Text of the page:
I've been spanked.
My apologies KYHeirloomer, I made an overly simple statement. I don't know the history of heirloom produce or organic farming in Kentucky. I am aware that mega-chain grocery stores have been buying up factory farms here, Mexico and further south. Now they sell "organic" tomatoes in January and offer house label organic olive oil. I know a lot of shoppers don't pay attention to where their food comes from. I realize that most people in this country only see organic produce in chain supermarkets along with big name brand labels that offer some organic items.
I shouldn't have suggested that all heirloom produce is the same and all organic produce is the same or that one = the other. I've seen bland out of season factory farmed heirloom tomatoes at the mega-market.
The U.S. organic/heirloom/farmer's market explosion in the 90s happened at one time and doesn't have a single cause.
I live in a small rural town in Washington state. It's home to Abundant Life Seed Foundation About Abundant Life
, a seed company that has been selling rare/forgotten (organic) seed varieties since 1975. Down in Oregon is Territorial Seed Co. Territorial Seed - Vegetable and Flower Seeds at Territorial Seed Company
, selling rare (organic) seed varieties since 1982. Truck farms have been selling "heirloom" produce for a while here, regular and organic. In and around Seattle and where I live, the small organic farms are the ones growing heirloom varieties. If I walk into my small town mega-mart I'll see 4-5 varieties of non-organic Wash. state apples from the tree fruit growing region of the state, If I go to my food co-op, I'll see 10 varieties of organic apples, probably 20 over the course of the winter. Although we Northwesterners don't like to talk about it, I'm sure the California restaurant trends of the 70s and 80s created a lot of pressure(interest) on us for both rare/heirloom and organic produce.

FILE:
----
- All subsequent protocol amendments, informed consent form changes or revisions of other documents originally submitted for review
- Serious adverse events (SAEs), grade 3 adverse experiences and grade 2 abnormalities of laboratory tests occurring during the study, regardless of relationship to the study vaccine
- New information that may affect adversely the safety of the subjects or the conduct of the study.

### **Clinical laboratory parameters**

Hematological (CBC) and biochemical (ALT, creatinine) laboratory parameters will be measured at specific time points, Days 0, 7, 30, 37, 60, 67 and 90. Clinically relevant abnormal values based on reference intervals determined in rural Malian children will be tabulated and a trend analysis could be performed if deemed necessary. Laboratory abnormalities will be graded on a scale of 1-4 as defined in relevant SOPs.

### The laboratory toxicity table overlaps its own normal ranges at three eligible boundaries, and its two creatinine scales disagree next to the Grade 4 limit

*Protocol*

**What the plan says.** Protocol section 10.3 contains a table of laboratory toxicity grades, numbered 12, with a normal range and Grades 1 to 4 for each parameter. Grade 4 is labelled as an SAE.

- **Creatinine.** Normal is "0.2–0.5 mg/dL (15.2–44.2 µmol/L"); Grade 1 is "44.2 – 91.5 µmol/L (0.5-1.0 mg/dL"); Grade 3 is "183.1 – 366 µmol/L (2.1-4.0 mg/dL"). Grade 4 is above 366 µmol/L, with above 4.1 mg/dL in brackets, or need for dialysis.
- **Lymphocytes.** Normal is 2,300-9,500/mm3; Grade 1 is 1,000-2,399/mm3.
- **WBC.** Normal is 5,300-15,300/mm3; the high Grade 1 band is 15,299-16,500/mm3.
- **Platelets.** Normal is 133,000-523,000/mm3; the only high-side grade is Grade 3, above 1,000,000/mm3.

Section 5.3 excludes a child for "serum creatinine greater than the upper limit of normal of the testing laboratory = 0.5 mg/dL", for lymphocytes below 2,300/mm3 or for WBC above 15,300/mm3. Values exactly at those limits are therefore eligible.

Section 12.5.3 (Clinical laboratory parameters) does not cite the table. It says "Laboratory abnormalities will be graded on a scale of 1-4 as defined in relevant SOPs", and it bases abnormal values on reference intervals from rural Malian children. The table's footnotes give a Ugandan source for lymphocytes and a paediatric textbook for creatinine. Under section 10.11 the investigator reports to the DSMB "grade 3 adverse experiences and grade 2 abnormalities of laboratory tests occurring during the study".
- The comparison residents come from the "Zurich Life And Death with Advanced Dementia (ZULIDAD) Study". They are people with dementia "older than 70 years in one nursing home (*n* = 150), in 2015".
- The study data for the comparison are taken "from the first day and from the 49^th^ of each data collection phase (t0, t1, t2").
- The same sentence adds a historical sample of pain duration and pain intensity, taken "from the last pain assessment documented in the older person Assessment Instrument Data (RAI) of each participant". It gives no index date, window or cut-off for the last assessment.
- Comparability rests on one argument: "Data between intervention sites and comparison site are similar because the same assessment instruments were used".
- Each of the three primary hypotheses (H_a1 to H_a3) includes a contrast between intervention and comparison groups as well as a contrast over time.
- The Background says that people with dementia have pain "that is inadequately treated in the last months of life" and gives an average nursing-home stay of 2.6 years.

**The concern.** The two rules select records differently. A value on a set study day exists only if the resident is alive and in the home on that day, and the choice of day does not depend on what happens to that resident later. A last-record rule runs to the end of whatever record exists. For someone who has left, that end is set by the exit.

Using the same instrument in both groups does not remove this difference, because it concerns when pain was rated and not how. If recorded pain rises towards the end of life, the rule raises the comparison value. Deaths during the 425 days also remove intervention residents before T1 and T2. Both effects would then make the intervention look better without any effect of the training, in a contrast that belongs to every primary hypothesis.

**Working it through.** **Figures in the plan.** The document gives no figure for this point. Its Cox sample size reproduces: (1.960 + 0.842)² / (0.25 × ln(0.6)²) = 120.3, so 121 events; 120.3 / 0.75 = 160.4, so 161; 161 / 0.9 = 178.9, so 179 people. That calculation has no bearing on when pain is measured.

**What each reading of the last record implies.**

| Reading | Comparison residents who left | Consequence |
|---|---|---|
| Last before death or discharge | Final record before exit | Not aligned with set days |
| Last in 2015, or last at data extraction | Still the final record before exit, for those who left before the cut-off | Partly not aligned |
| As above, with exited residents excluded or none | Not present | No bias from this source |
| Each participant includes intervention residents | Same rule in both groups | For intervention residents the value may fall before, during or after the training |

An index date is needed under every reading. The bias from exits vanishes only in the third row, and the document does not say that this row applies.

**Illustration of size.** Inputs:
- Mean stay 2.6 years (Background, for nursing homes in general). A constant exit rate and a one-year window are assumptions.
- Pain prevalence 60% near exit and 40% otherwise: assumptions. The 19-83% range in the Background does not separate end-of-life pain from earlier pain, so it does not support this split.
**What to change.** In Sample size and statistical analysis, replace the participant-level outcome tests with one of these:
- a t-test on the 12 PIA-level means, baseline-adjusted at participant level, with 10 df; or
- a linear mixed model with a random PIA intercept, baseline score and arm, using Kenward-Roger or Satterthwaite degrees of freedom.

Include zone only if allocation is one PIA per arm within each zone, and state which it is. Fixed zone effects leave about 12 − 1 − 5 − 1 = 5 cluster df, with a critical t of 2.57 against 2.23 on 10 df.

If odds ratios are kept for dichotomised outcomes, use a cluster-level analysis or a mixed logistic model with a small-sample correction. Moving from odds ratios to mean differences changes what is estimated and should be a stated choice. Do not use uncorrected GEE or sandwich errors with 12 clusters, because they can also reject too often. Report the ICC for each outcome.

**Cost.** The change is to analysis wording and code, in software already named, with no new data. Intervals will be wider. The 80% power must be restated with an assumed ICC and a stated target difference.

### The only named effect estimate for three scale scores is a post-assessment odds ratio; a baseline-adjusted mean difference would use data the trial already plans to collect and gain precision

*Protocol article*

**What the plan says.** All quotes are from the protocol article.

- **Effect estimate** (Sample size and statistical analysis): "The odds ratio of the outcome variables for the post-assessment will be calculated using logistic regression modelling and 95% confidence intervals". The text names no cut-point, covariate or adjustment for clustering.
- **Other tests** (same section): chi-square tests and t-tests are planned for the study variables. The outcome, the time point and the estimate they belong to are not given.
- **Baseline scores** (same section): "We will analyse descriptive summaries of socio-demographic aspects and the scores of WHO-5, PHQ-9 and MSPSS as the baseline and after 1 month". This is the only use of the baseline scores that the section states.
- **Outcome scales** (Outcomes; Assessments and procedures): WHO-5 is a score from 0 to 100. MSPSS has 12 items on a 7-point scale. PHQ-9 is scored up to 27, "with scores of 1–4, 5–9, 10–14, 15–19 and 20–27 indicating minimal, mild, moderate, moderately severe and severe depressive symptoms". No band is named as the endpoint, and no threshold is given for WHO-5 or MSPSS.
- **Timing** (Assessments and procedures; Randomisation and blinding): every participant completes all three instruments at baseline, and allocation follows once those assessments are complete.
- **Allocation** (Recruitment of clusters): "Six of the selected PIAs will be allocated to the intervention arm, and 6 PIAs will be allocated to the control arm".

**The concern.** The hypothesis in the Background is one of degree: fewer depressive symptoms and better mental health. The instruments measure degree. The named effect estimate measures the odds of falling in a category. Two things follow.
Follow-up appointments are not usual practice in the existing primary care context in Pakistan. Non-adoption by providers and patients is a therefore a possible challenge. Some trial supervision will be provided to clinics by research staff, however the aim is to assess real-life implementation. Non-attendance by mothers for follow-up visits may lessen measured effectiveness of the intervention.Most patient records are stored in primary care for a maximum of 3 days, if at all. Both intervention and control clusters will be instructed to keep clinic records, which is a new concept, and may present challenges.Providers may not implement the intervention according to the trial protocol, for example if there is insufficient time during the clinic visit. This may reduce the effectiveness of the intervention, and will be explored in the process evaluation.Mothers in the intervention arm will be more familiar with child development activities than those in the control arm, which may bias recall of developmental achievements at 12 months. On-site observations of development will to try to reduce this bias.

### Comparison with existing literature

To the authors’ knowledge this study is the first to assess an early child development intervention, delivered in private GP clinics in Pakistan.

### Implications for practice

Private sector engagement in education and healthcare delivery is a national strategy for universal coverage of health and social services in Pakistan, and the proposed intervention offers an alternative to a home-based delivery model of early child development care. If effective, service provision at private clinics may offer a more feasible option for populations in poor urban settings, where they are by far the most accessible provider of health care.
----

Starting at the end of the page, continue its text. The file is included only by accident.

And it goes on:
Many heirloom varieties were salvaged and grown by people who had no interest in organic farming methods. Still, Rodale's magazine "Organic Gardening" and books have encouraged farmers and gardeners to grow obscure, rare and forgotten vegetable and fruit varieties since the 70s and before.
Small organic farms didn't invent the demand heirloom produce. They sure did help, though.